And immediately, when they were come out of the synagogue, they entered into the house of Simon and Andrew, with James and John.…
I. FEVER OF A VIRULENT TYPE. That St. Peter was a married man appears not only from this mention of his mother-in-law, but also from the reference of St. Paul (1 Corinthians 9:5), "Have we not power to lead about a sister, a wife, as well as other apostles, and as the brethren of the Lord, and Cephas?" But, near and dear as Peter was to She Saviour, he was not exempted from the common lot; his home was visited with sickness. Nor was it a mere slight indisposition. Fever of almost any type is a painful, wasting, and distressing malady. The present attack was one of no little severity, for St. Luke, a physician by profession, and so capable of accurate diagnosis, calls it a great or violent fever (πυρετῷ μεγάλῳ). "Anon they tell him of her." The persons who did so may have been Peter and Andrew, who had come to reside at Capernaum, and who, as St. Mark with his usual particularity here informs us, were joint-occupants of one house after they had removed from Bethsaida ("place of fishing "), their native place. Or it may have been the domestics; or rather, perhaps, the subject is left indeterminate. In any case, it was the right thing to do. At any time of sickness, and whatever be the nature of the disease, we should first go to God, then to the physician; first have recourse to prayer, then to the use of means. Similar in spirit is the injunction, "Is any sick among you? let him call for the elders of the Church; and let them pray over him, anointing him with oil in the name of the Lord."
II. THE MOVE OF CURE. The cure was another manifestation of Divine power, as well as of human sympathy, on the part of our Lord. There are several graphic touches of a very interesting kind, especially in the description of the cure, by St. Mark. Our Lord approached the sufferer (προσελθών); St. Luke interjects the additional detail that he stood over her (ἐπιστὰς ἐπάνω); he raised her up (ἤγειρεν); he took hold of her by the hand (κρατήσας τῆς χειρὸς αὐτῆς). We cannot fail to be struck with the tenderness and compassion and sympathy of our blessed Lord with the poor sufferer. A word from him would have been quite as effectual. He did indeed rebuke the disease but he did not stop there. Had he done so, there would have been apparently less of human interest, less of tender sensibility, and altogether less of that affectionate fellow-feeling that so touches the heart of suffering humanity.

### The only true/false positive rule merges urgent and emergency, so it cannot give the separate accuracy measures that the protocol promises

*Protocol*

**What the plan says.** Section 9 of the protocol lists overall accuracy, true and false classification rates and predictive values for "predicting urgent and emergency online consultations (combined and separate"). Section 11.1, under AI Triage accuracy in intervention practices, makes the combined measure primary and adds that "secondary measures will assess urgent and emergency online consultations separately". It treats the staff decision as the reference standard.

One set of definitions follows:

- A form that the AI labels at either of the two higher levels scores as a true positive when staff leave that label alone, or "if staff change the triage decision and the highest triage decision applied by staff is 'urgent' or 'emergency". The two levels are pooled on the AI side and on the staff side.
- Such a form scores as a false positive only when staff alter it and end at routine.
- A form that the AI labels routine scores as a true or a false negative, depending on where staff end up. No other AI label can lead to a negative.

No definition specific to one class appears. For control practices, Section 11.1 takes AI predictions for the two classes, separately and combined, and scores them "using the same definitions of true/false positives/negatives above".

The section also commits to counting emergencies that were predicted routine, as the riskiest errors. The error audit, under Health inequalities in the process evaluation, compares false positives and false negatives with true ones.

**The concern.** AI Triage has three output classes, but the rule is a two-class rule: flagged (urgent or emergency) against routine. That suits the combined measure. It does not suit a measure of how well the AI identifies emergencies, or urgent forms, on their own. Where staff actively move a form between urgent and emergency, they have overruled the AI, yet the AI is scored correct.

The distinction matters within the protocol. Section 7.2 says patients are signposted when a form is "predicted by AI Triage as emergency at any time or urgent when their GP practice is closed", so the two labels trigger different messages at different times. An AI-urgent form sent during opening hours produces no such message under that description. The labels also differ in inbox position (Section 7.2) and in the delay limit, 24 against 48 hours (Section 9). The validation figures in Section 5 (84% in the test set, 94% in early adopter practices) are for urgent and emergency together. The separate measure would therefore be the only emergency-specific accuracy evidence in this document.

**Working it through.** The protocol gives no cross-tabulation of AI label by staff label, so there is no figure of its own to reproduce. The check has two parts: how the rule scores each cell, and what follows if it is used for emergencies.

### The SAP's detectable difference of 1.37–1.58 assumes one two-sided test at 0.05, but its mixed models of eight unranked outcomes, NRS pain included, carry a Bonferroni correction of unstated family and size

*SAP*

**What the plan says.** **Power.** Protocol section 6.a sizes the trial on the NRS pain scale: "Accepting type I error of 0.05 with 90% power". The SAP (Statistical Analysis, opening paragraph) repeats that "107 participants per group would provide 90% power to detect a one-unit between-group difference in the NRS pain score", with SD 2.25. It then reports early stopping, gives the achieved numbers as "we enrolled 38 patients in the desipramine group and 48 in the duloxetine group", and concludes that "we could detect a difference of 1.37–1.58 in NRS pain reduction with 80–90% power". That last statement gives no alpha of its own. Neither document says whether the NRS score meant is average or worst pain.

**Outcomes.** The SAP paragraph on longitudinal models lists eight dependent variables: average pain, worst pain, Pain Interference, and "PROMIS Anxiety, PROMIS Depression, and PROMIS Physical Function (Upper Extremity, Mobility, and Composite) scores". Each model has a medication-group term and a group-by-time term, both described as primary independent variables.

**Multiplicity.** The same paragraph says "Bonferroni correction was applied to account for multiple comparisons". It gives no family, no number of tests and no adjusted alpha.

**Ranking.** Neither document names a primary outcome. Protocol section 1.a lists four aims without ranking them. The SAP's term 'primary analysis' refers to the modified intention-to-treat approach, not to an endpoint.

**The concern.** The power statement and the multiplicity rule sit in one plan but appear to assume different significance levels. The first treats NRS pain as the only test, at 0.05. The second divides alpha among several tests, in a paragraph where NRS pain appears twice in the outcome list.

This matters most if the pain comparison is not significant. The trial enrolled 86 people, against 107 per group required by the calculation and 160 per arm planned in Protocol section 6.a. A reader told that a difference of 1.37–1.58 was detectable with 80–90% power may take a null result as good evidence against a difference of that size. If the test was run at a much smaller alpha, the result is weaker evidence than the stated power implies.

III. THE EFFECTUAL NATURE OF THE CURE. It was immediate. He had no sooner taken her by the hand than the fever left her. The cure was miraculous; not that the disease was incurable, or past the power of ordinary physicians, but from the manner of the cure - a touch of the hand, and its immediacy: "Immediately the fever left her." Still more, she was relieved of, or rather saved from, the prostration, often extreme, in consequence of fever. Her convalescence was instantaneous. No weary weeks of waiting for returning strength, no administering of restoratives to the exhausted frame, no slow or gradually perceptible increase of physical energy; at once, immediately, she arose and engaged in her usual routine of household duties.
IV. THE DUTY OF DEVOTING OUR RENEWED HEALTH AND RESTORED STRENGTH TO GOD'S SERVICE. She ministered unto them; that is, to Christ and his disciples. This is the great end and the sanctified use of affliction. When the visitation is removed, we are to employ ourselves with renewed zeal in the Divine service. We are to make some suitable return for the mercy experienced, and show our gratitude for the benefit bestowed. "Bless the Lord, O my soul, and forget not all his benefits: who forgiveth all thine iniquities; who healeth all thy diseases; who redeemeth thy life from destruction; who crowneth thee with loving-kindness and tender mercies." - J.J.G.
Parallel VersesKJV: And forthwith, when they were come out of the synagogue, they entered into the house of Simon and Andrew, with James and John.